Google verbatim search lets users search for results using the literal words they type in the search box on Google.com. It's the latest in a line of fresh improvements.
Google (NASDAQ:GOOG) has brought back the ability for
users to search for results using the literal words they type in the search
The search engine provider used to enable this capability
through the + operator, which searchers could preface search queries with to
ensure that results would include the exact term. For example, a search executed
as "Google launches +Android Market" would include the term Android Market
in all results.
Yet Google did away with this operator in October
, noting that users use
the + operator in less than half a percent of all searches, and when they did
use it, they used it incorrectly. Google also uses the + operator in its
Google+ social network to call out or mention users within the network, which
may have something to do with the change.
What Google did is replace the + operator with the double
quotation marks operator -- "". So get the same results in the
example above, a user would have to render Android Market as "Android
Market" within the larger query.
Users who had grown fond of the Boolean + operator cried
foul. Google Distinguished Engineer Matt Cutts said
on Twitter he would look into the
issue, which Google Operating System detailed well.
Going forward, when users select the verbatim search tool
under the "more search tools"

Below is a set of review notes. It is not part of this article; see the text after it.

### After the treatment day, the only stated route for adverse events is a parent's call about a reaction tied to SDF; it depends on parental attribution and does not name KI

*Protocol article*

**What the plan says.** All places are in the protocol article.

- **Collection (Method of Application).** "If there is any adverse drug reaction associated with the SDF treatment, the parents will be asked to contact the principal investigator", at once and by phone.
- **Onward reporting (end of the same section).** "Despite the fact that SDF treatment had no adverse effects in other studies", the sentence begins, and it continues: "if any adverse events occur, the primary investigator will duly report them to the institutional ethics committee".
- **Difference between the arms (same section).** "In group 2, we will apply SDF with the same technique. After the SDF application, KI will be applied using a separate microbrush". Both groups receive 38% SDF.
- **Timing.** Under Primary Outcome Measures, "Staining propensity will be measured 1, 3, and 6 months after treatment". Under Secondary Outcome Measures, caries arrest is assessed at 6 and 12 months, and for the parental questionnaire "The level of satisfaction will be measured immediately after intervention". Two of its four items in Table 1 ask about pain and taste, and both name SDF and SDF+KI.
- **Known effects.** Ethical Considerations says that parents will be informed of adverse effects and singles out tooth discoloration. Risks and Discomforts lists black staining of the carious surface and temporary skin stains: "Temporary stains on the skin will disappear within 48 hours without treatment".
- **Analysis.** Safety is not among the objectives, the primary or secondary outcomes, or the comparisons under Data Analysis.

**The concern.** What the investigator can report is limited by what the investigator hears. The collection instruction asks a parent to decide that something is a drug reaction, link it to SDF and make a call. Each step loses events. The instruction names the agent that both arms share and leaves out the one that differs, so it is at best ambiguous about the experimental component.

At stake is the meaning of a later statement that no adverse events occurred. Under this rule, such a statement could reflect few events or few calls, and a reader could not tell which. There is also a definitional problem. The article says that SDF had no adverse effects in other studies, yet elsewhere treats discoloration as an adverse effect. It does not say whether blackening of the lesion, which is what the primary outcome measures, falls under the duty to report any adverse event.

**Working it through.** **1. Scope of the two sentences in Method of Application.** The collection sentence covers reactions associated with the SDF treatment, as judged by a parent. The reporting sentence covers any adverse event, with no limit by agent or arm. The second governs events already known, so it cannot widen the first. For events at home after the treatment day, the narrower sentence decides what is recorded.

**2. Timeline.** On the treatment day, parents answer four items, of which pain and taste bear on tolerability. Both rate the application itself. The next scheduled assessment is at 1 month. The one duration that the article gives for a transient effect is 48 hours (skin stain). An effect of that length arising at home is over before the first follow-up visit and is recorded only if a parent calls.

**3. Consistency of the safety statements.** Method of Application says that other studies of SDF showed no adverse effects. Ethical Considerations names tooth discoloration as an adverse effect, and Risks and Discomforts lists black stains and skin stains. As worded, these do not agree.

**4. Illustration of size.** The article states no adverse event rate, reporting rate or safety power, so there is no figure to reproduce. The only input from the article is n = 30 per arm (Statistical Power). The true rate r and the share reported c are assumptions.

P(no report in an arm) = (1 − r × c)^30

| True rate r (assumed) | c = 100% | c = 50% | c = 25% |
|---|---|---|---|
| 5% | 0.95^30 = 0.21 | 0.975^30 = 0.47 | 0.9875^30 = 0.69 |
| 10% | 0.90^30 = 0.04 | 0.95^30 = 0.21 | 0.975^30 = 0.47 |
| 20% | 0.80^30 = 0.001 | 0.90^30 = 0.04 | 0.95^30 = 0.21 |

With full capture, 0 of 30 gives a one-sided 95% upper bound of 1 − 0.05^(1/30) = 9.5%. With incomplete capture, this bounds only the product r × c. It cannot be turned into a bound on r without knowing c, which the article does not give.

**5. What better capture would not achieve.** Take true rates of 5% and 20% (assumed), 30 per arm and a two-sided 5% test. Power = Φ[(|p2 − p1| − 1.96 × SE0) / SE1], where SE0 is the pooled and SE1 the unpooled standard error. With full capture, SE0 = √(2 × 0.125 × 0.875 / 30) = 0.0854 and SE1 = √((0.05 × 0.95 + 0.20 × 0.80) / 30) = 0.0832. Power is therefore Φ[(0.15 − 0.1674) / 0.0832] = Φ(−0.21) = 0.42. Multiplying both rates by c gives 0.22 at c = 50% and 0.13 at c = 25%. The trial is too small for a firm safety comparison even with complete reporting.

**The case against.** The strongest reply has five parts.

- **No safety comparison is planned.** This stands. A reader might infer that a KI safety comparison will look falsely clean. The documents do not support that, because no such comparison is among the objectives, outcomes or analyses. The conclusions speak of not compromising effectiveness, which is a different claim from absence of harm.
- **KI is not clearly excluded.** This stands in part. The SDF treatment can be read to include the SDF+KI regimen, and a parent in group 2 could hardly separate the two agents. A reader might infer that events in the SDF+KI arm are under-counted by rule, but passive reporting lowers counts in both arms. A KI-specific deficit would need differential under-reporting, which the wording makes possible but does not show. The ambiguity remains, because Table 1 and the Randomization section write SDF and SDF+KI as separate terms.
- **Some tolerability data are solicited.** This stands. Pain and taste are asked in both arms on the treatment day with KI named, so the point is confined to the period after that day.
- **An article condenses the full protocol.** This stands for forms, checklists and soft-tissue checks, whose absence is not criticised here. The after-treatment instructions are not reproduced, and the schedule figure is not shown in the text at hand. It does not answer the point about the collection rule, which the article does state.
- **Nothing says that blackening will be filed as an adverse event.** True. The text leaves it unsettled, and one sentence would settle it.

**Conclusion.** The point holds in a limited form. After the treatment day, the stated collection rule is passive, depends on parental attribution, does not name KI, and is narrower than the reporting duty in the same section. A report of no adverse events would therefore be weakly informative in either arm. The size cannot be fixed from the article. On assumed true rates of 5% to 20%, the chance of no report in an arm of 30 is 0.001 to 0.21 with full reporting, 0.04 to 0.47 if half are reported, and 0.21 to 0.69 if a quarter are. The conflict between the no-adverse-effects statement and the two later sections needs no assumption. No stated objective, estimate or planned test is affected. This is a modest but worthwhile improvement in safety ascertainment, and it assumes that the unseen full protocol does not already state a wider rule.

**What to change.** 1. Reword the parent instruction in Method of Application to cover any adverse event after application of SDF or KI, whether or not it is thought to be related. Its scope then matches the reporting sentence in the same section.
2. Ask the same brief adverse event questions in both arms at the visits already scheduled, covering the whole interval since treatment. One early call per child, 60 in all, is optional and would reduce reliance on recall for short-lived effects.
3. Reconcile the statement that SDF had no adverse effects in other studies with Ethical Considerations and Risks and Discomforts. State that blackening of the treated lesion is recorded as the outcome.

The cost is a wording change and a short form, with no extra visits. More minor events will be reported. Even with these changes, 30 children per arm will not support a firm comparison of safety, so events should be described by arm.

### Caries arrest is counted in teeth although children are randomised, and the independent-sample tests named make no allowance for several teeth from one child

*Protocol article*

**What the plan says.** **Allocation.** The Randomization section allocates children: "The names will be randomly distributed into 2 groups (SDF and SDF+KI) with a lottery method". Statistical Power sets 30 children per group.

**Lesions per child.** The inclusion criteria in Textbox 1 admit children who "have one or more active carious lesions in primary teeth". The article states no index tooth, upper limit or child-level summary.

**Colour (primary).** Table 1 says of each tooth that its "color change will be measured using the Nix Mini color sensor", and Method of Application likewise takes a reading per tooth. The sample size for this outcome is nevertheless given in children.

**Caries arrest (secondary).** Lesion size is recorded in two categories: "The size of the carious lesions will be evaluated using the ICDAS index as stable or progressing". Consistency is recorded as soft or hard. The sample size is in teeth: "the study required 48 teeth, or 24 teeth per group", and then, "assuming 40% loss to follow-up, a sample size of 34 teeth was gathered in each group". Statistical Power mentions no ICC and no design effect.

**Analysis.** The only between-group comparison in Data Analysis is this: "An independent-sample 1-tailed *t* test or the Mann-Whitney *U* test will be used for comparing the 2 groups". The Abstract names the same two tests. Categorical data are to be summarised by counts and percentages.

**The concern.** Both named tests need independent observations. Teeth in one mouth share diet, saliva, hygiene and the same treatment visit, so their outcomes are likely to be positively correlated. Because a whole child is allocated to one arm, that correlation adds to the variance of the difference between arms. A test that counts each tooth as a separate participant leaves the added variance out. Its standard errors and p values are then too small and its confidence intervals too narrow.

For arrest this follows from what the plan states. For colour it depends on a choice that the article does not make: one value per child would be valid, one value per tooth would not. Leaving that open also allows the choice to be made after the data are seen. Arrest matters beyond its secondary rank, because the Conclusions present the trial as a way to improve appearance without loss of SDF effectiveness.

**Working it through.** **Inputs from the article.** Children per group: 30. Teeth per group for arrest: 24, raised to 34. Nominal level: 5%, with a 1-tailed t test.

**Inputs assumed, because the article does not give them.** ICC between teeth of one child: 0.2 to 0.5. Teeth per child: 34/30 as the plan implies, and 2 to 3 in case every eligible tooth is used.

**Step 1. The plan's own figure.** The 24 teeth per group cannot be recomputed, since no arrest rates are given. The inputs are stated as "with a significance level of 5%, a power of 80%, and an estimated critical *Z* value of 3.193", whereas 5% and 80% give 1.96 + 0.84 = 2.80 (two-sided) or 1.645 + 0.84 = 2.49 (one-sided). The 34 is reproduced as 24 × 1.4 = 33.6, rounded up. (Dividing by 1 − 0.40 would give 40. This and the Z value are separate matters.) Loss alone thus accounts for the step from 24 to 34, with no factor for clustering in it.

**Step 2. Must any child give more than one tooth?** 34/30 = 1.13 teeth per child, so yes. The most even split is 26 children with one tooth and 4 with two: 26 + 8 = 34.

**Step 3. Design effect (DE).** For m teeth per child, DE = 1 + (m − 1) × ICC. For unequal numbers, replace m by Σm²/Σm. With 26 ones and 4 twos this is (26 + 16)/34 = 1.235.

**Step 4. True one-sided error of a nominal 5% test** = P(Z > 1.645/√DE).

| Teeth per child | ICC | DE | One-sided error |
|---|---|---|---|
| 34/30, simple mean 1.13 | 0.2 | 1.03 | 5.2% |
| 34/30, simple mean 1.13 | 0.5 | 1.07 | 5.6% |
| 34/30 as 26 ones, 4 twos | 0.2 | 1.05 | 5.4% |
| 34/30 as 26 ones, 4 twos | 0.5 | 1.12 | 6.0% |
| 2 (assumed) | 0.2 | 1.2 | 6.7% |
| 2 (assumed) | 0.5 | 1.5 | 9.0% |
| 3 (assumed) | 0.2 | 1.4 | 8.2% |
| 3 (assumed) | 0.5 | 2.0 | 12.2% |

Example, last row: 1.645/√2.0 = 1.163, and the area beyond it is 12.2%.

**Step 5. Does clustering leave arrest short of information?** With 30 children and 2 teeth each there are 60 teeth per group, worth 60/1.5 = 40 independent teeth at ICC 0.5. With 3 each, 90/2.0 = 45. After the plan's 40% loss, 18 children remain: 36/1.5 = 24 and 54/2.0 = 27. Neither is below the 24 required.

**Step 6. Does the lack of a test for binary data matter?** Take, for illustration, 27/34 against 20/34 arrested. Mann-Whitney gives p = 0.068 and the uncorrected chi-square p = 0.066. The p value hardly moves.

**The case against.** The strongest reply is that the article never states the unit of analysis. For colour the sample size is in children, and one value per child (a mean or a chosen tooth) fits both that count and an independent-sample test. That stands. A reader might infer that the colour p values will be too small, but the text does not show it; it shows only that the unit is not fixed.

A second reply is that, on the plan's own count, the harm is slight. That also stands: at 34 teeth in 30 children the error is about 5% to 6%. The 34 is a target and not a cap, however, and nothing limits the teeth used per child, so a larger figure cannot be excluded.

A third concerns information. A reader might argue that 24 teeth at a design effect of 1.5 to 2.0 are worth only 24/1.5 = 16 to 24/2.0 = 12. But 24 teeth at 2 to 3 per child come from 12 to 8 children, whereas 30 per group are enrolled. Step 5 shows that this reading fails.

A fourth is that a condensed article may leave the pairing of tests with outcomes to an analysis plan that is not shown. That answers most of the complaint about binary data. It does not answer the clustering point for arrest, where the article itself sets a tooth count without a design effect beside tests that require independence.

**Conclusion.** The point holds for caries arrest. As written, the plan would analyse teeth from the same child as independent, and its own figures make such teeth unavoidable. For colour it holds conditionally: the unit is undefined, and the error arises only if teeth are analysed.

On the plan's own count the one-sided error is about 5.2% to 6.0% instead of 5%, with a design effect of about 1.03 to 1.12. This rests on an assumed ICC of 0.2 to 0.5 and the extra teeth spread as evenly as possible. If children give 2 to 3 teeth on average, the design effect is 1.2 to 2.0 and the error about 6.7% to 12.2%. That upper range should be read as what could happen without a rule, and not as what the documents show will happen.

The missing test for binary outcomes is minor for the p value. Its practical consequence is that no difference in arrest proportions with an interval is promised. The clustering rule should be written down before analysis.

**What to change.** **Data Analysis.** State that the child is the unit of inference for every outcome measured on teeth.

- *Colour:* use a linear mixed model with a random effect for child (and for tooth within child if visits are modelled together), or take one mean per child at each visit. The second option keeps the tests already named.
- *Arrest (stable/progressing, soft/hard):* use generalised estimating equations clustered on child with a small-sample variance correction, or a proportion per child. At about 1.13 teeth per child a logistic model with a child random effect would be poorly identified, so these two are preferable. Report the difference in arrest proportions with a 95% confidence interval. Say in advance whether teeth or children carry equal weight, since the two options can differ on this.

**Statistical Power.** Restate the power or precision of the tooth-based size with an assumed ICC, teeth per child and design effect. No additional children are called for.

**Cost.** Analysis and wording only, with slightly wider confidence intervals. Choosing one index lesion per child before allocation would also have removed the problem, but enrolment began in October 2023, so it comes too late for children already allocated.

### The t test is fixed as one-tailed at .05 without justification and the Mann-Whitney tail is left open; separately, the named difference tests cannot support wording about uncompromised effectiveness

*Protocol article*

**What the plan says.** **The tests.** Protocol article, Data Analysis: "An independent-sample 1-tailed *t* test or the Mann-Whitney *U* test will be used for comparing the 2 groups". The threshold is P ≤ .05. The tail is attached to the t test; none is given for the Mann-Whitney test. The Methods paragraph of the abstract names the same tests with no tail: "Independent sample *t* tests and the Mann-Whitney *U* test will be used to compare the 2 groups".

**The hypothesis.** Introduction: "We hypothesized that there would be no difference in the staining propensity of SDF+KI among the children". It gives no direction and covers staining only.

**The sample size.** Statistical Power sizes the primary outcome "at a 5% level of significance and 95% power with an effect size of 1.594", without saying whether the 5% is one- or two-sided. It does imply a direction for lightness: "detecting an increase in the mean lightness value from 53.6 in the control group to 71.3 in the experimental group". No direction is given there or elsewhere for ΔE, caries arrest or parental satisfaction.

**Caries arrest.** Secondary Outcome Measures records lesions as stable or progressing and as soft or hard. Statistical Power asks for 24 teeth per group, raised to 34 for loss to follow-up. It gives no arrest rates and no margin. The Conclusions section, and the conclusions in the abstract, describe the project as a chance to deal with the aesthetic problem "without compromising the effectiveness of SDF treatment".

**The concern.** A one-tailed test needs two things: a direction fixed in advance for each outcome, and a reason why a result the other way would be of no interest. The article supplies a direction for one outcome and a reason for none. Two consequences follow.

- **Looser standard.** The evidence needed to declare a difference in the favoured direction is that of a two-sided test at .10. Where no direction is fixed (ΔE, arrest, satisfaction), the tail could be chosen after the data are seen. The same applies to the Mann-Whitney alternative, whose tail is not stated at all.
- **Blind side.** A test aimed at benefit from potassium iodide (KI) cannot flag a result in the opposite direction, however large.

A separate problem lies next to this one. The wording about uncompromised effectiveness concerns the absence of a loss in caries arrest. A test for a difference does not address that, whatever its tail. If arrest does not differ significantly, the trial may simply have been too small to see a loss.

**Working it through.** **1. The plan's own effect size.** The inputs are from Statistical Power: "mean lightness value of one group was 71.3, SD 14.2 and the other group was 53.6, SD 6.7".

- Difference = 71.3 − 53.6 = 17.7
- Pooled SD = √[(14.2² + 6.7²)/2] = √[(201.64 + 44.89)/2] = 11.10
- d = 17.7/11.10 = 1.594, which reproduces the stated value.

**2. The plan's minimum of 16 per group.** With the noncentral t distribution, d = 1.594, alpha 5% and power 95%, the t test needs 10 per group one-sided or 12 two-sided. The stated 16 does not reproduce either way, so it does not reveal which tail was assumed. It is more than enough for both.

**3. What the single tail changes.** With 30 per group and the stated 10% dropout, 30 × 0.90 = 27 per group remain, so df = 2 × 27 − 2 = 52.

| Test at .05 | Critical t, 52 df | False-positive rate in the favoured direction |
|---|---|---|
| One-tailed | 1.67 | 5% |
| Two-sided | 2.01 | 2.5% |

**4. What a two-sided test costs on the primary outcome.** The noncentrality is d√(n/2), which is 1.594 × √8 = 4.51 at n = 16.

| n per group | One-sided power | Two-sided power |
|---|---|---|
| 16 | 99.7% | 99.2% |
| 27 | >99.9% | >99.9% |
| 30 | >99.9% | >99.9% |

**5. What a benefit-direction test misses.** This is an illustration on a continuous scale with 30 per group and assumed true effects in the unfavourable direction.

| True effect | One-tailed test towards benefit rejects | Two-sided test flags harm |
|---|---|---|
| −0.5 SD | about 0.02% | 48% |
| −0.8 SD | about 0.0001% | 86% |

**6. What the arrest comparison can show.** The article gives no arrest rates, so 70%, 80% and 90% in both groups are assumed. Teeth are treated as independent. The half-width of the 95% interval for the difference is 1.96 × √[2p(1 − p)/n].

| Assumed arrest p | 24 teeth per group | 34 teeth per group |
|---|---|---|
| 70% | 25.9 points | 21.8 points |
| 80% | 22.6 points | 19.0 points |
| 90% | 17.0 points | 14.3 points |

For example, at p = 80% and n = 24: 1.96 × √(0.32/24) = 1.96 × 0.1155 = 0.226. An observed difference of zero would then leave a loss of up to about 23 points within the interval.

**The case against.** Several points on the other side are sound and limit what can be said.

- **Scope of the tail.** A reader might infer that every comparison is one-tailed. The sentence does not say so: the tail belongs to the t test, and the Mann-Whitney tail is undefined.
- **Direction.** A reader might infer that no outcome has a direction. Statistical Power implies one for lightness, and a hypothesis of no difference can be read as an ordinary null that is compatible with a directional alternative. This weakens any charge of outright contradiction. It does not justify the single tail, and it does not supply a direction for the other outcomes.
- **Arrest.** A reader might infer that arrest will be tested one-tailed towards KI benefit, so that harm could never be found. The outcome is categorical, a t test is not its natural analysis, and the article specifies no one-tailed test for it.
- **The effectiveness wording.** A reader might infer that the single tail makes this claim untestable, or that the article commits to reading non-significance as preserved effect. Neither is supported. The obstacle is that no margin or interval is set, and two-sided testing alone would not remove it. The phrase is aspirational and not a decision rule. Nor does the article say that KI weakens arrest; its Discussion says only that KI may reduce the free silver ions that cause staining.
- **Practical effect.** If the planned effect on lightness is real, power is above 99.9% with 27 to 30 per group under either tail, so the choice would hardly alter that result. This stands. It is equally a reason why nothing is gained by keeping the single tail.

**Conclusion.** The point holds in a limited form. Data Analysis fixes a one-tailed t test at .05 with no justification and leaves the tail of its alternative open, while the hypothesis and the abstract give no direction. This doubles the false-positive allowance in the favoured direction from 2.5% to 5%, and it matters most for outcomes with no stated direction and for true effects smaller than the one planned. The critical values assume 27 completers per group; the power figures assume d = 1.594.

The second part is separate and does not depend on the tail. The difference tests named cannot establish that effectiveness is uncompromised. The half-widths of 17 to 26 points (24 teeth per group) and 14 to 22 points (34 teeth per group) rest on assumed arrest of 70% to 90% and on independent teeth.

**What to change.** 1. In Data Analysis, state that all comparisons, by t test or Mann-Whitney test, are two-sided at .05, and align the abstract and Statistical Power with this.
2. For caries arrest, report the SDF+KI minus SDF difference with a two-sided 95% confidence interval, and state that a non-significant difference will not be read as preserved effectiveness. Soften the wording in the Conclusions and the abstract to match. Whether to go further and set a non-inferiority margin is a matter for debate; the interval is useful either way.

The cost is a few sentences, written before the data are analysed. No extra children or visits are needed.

refinement in the left-hand rail of Google search
results, Google will use the literal words users type into the search box without
making its "normal improvements."
These improvements include automatic spelling corrections;
personalizing search by using information such as previously visted Websites; using
synonyms of search terms; finding results that match similar terms to those in
your query; searching for words with the same stem; making some terms optional.
"In addition to verbatim search, which will be
rolling out to all users over the next few days, we're also applying similar
ideas directly to our algorithms, such as tuning the accuracy of when our query
broadening search improvements trigger," explained Corin Anderson, a
principal engineer for Google search, in a blog post.
Verbatim search is the latest tweak Google has made to
tune its search engine, which is under scrutiny for the Federal Trade Commission, U.S. Congress and the European Commission.
Other changes include serving fresher results for 35 percent
, including those that feature hot trends, current events or
Google also increased page content and decreased header and menu
content for its search snippets, extended rich snippets for
applications, and improved the way its finds official Web pages.